Press and social media reactions, however, function a bit differently in the streaming universe, and some filmmakers worry about the wide access that a virtual platform provides. While Sundance prides itself on expanding the reach of the festival to a wider and diverse online audience and press corps that might not have been able to afford a trip to Park City in previous years, there are also downsides to (over)exposing certain films to larger audiences online.

“The films that are hurt the most by this are the films that might have any sort of divisive content,” argues one industry insider. “There is no ability to build word-of-mouth with press. Everyone piles on immediately—[and] the press list is so massive that you get people that aren’t super sophisticated weighing in on films they might never have bothered to get tickets to at a normal in-person fest. Rotten Tomatoes scores can kill a film.”

Elika Portnoy, producer of last year’s Sundance competition film John and the Hole and this year’s competition entry Blood, concurs. “I think it kills the life of artistic movies,” she says. When John and the Hole premiered last year, she recalls, “We had hundreds of reviews rather than tens of reviews, and it felt like we were releasing the film commercially rather than at Sundance.” 

“It’s not the critics talking; it’s everybody,” she continues, concerned about this year’s launch of the Bradley Rust Gray-directed film. And with a title that could be misconstrued as horror, Portnoy is especially worried that genre sites will cover the film inaccurately. “We are trying to be very precise on how we’re describing the movie,” she says. According to Sundance’s catalogue description, “Blood explores the site where fragile love can emerge from immovable pain. With quiet restraint, fresh rhythm, and unforgettably rich performances, this subtle study of togetherness captures the vibrancy of internal life.” Adds Portnoy, “I hope that will help the right audience watch it.”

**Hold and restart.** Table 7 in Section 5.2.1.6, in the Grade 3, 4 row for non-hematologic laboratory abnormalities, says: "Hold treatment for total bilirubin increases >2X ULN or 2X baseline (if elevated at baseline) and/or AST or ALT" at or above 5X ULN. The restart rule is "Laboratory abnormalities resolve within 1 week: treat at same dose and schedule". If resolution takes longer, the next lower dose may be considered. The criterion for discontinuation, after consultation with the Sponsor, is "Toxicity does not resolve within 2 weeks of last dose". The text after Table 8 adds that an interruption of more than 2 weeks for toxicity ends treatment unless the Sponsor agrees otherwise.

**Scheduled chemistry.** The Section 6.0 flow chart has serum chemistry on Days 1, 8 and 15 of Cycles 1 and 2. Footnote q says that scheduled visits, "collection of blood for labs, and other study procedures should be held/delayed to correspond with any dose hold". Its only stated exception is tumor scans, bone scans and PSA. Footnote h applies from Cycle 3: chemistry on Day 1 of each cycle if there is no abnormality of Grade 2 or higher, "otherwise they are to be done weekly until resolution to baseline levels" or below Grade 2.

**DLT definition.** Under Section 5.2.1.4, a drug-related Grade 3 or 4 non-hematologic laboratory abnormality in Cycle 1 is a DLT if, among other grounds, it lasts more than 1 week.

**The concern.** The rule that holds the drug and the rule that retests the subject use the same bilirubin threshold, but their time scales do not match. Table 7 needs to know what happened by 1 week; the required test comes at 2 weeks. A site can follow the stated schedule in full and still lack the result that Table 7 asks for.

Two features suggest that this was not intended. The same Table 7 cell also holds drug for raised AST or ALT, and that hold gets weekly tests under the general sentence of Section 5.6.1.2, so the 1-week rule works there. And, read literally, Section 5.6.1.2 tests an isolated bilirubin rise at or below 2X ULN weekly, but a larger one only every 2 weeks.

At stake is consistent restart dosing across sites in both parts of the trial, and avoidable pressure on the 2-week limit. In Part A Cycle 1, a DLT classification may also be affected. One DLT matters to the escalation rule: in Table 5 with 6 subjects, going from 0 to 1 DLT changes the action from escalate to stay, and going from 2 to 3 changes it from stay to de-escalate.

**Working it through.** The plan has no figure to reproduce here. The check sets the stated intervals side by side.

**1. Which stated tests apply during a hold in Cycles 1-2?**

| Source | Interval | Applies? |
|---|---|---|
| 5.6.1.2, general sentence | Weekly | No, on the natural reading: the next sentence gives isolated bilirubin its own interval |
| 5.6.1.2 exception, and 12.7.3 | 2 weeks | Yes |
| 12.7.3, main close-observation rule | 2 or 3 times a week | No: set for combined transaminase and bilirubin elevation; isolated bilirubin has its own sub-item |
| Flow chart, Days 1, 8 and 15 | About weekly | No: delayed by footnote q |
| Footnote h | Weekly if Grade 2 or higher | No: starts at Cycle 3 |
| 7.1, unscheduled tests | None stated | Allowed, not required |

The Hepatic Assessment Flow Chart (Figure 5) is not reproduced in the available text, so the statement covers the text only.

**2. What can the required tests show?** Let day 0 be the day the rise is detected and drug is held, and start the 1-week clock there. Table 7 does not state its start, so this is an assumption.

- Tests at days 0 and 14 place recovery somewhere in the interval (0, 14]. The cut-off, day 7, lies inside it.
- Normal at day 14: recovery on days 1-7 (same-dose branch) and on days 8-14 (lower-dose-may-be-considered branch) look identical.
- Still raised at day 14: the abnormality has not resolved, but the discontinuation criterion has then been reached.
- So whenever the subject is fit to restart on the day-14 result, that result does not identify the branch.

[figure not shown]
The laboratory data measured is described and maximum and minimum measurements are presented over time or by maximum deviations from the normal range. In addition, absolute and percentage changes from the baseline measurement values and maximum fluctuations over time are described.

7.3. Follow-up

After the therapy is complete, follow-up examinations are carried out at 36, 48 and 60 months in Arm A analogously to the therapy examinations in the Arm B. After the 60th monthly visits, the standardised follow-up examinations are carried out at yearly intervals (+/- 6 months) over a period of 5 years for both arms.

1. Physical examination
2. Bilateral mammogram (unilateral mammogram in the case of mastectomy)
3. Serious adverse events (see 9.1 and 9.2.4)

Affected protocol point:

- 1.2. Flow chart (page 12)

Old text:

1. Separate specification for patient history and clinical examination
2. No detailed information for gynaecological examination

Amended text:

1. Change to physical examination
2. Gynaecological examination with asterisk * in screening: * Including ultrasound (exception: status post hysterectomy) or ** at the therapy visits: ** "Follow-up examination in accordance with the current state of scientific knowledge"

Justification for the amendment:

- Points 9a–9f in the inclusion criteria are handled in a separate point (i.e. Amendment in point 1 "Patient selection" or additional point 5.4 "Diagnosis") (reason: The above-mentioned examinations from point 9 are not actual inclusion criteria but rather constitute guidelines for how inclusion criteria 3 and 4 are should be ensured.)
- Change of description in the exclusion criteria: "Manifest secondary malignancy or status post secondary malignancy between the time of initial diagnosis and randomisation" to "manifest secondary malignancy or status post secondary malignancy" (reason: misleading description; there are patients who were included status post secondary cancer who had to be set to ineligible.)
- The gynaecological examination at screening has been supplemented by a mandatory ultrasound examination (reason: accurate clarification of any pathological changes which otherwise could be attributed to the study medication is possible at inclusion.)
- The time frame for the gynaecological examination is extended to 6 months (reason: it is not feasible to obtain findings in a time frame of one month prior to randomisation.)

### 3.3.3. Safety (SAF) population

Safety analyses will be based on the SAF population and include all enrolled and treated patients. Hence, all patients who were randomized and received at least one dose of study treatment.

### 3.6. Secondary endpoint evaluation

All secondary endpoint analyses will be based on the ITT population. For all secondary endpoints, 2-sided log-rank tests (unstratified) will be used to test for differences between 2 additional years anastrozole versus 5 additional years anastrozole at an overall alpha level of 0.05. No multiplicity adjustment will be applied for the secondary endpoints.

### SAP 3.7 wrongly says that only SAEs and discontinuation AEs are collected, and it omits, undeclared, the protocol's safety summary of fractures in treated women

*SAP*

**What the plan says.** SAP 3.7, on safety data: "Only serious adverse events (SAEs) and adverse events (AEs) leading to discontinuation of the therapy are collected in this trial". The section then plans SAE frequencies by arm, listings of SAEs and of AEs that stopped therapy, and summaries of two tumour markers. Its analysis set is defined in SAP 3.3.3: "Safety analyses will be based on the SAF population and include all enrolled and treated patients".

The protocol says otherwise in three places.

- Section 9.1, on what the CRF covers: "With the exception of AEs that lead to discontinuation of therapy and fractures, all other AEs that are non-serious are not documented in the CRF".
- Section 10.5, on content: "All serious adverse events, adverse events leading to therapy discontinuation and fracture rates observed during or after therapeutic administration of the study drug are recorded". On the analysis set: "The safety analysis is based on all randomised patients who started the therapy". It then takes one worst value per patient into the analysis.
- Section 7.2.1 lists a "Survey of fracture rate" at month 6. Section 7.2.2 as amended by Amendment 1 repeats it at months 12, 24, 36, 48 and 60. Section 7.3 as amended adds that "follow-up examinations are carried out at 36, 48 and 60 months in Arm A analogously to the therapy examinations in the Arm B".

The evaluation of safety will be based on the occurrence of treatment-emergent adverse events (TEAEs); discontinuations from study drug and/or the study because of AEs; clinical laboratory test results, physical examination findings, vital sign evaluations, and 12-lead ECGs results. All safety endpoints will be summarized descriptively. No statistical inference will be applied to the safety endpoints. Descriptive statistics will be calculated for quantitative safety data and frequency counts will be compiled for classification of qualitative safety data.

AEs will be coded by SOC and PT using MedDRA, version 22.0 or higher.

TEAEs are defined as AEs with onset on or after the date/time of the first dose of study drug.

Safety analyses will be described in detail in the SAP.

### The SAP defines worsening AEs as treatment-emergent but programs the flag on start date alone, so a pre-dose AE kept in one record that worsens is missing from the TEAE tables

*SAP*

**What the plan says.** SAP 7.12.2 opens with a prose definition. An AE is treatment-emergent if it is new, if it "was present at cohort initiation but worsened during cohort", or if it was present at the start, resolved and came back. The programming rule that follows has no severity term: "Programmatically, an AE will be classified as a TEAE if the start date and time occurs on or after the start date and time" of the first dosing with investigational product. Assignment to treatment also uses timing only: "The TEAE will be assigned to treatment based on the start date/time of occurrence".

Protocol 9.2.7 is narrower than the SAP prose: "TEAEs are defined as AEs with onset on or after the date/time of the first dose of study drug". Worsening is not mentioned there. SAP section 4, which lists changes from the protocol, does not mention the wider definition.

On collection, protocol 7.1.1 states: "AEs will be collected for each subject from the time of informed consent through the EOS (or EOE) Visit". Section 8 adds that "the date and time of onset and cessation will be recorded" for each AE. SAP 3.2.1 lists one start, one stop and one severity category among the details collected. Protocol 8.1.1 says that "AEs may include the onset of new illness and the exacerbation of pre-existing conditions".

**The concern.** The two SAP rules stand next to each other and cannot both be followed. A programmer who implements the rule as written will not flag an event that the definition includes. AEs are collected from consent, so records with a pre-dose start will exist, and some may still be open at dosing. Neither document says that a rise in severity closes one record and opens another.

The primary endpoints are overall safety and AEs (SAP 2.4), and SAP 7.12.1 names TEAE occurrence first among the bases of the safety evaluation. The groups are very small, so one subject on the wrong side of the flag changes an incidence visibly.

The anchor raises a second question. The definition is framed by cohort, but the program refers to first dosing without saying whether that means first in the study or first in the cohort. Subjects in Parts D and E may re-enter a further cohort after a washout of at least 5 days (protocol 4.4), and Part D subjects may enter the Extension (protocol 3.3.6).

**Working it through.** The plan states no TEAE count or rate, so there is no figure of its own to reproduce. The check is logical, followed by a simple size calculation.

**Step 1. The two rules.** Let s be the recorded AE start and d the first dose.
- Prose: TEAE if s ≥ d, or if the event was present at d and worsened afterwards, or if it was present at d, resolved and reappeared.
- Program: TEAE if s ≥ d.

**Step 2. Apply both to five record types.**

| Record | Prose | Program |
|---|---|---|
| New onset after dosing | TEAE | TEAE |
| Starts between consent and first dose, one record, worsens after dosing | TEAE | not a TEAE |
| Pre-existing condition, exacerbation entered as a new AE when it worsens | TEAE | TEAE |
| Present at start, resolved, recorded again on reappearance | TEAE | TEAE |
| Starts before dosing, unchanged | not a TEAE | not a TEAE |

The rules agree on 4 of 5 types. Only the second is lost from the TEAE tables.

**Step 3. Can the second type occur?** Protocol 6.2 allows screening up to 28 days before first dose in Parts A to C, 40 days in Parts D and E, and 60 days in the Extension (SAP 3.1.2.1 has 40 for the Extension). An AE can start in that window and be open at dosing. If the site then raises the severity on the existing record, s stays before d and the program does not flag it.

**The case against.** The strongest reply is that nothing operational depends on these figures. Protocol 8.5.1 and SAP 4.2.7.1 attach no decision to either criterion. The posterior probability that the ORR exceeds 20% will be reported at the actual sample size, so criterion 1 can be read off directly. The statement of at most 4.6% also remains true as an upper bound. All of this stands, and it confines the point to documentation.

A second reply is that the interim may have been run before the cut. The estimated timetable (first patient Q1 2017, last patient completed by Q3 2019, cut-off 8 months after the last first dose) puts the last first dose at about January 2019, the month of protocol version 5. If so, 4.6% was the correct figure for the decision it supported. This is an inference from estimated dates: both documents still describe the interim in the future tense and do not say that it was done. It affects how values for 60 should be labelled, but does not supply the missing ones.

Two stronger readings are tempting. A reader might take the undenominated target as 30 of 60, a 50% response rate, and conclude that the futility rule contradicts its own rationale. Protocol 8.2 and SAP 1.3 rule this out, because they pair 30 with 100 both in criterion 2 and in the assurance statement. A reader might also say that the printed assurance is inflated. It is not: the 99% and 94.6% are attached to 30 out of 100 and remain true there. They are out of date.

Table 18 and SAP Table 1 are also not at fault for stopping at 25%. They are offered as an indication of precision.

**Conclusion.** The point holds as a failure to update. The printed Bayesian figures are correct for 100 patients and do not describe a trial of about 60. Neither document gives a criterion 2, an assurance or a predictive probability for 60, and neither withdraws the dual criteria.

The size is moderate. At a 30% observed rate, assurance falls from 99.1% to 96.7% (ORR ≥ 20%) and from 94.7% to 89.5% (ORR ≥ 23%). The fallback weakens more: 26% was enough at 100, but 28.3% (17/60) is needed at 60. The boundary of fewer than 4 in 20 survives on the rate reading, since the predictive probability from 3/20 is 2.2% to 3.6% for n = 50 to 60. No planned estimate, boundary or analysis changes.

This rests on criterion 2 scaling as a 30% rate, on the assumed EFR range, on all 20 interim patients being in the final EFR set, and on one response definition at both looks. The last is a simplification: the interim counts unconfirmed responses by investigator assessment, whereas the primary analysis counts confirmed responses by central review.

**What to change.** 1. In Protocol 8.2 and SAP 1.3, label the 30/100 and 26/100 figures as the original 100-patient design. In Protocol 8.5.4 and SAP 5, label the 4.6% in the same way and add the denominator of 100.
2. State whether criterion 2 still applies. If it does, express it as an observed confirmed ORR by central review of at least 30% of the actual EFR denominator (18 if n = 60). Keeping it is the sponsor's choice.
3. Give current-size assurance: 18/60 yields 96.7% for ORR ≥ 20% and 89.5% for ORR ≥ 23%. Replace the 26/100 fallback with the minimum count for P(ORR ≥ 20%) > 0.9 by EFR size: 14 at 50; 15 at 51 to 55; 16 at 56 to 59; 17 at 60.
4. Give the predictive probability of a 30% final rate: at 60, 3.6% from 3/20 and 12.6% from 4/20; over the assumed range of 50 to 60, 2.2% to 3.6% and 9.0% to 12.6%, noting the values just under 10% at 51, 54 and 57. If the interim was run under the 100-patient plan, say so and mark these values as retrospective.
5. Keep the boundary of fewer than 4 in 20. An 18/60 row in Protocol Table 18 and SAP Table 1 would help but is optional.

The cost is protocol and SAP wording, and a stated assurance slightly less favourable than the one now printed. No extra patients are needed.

Alexis Garcia, an executive VP of Endeavor Content’s Film Group, says that “online access can galvanize a film” in a way that is “much more powerful and faster” than an in-person screening. On the other hand, there have been some years at Sundance where immediate film reactions shared on social media “can be damaging to or change a perception of a movie,” he adds, “so it’s not like [in-person screenings] are completely pristine.”

Sundance Film Festival Director Tabitha Jackson argues that Sundance should not shield itself from a more diverse set of eyeballs. “The first thing to say is that the numbers we’re talking about are relatively small,” she says. (Sundance institutes viewing limits for each film.) “I also think we need to understand that in service of equity and making the most of different audiences and having different people write about films, there are going to be more perspectives, and that’s a good thing,” she adds. “I don’t think we can hold back the tide on that.”